Getting Close

Only lovers learn the scars on the bodies
they love and lie by—paled wound or numbed cut
that a suntan or memory can’t hide, spots
of intrigue found on their snuggling nudities.

“What is this?” Lightly intruding, they finger
some truth of accident. “Oh, that’s from when . . . ,”
“And this?” “Oh, that’s from . . . this one’s lead, from Joanie’s
pencil; she poked me. Fifth grade. Hersh.” Words linger

on skin that drapes the deeper bruise. Lovers learn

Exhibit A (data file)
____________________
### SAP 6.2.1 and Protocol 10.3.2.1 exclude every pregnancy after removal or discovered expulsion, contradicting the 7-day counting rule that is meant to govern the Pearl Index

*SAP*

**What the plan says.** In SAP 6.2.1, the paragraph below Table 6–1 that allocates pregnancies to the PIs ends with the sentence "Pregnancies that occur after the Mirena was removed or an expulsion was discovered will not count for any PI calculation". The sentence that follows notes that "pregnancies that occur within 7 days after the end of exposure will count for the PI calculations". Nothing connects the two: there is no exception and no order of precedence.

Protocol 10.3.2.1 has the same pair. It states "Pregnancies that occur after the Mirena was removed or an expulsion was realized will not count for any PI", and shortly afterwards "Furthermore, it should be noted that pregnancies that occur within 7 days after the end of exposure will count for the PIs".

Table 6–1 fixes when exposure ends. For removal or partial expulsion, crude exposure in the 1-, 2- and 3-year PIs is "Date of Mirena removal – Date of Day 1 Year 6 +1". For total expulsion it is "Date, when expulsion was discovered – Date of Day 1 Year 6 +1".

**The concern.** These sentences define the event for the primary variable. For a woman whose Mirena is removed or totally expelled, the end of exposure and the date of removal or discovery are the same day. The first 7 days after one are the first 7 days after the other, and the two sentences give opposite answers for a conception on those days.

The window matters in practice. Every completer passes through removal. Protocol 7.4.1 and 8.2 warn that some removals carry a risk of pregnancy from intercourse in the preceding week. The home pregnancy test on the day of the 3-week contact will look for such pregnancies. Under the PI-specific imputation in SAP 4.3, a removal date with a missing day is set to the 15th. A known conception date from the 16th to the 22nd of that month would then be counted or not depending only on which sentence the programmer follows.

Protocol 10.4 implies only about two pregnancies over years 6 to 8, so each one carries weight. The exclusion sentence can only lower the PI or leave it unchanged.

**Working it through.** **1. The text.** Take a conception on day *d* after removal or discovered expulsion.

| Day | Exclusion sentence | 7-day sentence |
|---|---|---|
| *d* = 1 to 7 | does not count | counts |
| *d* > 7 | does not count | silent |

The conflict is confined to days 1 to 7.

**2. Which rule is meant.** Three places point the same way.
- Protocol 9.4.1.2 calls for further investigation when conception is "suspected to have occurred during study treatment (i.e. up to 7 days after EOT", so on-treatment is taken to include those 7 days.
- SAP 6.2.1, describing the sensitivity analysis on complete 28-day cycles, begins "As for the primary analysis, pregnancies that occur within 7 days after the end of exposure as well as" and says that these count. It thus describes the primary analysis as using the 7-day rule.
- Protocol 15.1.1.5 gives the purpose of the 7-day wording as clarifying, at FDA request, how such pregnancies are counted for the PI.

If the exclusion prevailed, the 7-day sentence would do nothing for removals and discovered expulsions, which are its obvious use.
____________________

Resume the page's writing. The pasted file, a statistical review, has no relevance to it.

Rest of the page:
they’ve come in time belatedly, will wreak
but faint abrasions—claw-marks down the arched back,
hickeys (maroon and florid) soon forgotten. 

Only lovers with ears deaf to first stories
or shut to unscarred tales that no one’s told
flick off the chance their best French kiss won’t be recalled—
themselves scratched from future bedtime’s histories.